Christina Hoff Summers in NYT on Boys’ “Poor Performance” in School

by W.F. Price on February 5, 2013

For at least a decade now we’ve been seeing educators disingenuously “wondering” what’s going on with boys. I don’t believe teachers are confused in the least — they know exactly what’s going on. I’m certain of this because I have a fair number of educators in the family, and they know just what the “problem” is: boys are, in general, more difficult to teach.

Boys are rowdier, more prone to acting out, and don’t listen as carefully. Sometimes, they are aggravatingly unaware of their surroundings. My son, for example, will become interested in something, and suddenly the rest of the world doesn’t exist to him any longer.

Boys also lack the desire to please that seems to be innate in little girls. They don’t really care so much if the teacher is happy about what they are doing or saying.

But does this mean they are inferior students who “perform poorly?” No more than it means that an F-18 fighter, due the high skill required of its pilots, is an inferior airplane that performs poorly when compared to a cessna.

Despite the abysmal failure of public education in regards to boys, boys are still scoring higher on tests than girls. Even verbal tests in many cases. It’s just their grades that are lagging, and unfortunately that’s what keeps them out of college:

Boys score as well as or better than girls on most standardized tests, yet they are far less likely to get good grades, take advanced classes or attend college. Why? A study coming out this week in The Journal of Human Resources gives an important answer. Teachers of classes as early as kindergarten factor good behavior into grades — and girls, as a rule, comport themselves far better than boys.

The study’s authors analyzed data from more than 5,800 students from kindergarten through fifth grade and found that boys across all racial groups and in all major subject areas received lower grades than their test scores would have predicted.

In other words, the teachers – overwhelmingly female – don’t like them. Nor, apparently, do a number of NY Times commenters, who say it’s just desserts for all that male oppression of the past. Yes, that’s right: little kids who were born a few years ago must pay for the imagined sins of their grandfathers and great-grandfathers.

Example:

B Lundgren Norfolk, VA

Girls and women were shut out of education for centuries. In many parts of the world, they still are. No one cared. Now that men are coming up short, it’s a crisis. Please, let’s find a real crisis to solve.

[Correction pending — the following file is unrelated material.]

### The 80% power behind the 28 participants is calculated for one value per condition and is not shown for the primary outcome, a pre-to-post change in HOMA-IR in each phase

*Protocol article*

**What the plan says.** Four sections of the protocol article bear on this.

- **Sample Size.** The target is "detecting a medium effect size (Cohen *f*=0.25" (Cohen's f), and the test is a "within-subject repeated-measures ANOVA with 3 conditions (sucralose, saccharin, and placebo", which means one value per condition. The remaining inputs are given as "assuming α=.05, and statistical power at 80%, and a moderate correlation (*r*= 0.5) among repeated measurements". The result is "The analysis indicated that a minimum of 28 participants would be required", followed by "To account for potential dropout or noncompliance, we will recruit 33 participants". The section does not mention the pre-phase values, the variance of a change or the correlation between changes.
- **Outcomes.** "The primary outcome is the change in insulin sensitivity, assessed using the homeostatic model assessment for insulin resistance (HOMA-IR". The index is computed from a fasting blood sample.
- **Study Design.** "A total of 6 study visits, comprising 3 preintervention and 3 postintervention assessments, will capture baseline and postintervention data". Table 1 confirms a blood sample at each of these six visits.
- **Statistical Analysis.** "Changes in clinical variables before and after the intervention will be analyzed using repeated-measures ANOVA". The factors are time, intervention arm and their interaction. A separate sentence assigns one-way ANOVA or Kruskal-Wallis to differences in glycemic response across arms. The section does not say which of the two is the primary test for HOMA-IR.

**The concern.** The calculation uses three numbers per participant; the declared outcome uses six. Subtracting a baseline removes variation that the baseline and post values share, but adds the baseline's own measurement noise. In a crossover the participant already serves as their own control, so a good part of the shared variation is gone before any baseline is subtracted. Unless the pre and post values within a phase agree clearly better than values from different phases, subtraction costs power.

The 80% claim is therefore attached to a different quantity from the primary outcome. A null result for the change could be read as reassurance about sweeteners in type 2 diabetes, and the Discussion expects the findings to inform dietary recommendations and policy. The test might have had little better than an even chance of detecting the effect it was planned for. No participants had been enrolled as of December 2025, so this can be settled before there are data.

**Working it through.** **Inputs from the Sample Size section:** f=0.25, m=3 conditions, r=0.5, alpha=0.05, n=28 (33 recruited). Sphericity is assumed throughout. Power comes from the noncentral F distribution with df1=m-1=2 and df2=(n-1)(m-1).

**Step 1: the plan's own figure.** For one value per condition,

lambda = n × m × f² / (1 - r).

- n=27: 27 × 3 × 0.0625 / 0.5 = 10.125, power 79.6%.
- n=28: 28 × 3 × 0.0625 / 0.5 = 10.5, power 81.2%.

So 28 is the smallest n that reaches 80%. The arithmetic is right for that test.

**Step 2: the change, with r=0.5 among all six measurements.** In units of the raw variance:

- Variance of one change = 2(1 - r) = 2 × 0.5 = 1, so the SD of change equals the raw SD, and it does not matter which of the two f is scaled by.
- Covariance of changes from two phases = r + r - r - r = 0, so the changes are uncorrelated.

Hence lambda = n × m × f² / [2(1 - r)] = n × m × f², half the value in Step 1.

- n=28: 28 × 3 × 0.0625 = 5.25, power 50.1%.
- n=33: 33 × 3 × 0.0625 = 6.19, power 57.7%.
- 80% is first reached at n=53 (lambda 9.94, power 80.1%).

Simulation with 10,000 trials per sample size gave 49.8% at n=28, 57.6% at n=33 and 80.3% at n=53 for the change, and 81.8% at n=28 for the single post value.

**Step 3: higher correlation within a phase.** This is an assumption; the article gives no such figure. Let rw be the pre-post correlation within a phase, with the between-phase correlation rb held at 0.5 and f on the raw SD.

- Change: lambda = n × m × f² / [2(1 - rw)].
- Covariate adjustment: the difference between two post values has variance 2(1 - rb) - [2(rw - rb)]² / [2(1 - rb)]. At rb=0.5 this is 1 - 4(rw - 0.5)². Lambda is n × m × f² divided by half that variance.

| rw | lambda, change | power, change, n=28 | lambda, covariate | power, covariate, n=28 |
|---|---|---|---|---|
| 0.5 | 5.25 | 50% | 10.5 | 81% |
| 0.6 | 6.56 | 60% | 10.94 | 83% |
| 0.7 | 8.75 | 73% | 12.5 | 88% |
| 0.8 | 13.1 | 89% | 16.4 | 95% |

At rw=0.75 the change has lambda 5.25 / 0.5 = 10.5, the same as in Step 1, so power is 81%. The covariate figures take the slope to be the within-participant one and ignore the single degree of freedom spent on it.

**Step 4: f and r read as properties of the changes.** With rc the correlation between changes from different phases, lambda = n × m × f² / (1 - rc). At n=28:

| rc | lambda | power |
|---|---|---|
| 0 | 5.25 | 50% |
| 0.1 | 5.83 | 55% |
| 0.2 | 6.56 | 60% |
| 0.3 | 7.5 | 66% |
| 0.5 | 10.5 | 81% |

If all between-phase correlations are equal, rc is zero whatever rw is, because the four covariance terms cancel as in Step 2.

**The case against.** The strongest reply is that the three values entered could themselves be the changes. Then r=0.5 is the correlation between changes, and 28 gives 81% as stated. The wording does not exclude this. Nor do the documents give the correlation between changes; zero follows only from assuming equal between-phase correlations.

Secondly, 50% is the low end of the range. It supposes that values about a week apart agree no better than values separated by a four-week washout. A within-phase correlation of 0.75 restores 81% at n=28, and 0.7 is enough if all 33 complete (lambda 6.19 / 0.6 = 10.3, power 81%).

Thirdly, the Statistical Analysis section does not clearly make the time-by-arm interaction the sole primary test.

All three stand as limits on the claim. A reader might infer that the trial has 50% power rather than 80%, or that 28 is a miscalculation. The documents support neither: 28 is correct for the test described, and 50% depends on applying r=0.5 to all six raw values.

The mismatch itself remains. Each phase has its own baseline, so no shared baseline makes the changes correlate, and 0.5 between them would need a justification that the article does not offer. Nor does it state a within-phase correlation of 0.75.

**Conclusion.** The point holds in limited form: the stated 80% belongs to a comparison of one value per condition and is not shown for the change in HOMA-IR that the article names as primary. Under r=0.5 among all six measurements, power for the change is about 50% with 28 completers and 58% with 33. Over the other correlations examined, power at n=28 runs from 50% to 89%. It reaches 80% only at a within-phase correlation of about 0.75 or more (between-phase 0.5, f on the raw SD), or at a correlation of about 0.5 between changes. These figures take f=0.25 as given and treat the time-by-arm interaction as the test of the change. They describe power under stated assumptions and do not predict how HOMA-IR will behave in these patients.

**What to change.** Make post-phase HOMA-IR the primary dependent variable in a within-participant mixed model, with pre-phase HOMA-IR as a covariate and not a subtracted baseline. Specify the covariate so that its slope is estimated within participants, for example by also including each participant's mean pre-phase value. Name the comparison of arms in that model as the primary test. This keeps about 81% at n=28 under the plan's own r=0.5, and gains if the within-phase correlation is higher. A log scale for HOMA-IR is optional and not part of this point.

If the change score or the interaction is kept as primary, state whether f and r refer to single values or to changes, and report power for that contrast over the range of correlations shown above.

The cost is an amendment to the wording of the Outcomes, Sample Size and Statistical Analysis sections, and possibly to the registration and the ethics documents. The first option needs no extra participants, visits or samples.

Ah, feminists. So compassionate!

What this “boys crisis” really comes down to is a public schools crisis. Public schools may be a necessity, but they have some pretty severe flaws. As a socialized system, they do not reward teachers for being harder workers or even result-oriented. Teachers in my local public school district are in open rebellion against tests that would hold them accountable for their students performance.

What public school teachers prefer is an easy day with obedient, compliant students. Unfortunately for boys, they don’t typically fit into the obedient and compliant category. So, rather than try harder, the teacher simply marks them down and leaves it up to the boys or their parents to deal with it (parents, many of whom are single mothers, definitely share some of the responsibility).

In private schools it’s a different story. Sons of the wealthy have higher academic achievement than their female counterparts. This is because teachers at private schools are informed in no uncertain terms that students’ performance in their classes is directly relevant to their continued employment. Miraculously, rich people’s sons are better educated and perform better every step of the way than their daughters.

The problem isn’t that boys are poor students. It’s that they require more effort. However, the results speak for themselves. Despite the higher grades and academic achievement of girls in our society, boys still lead the way in productivity, innovation and achievement in every other measure.

So all this hand-wringing about boys’ performance is misplaced, and I think the rest of us are beginning to figure it out. It isn’t really that the boys are performing poorly; it’s the schools that are lousy, and grades reflect little more than how teachers “feel” about their students.

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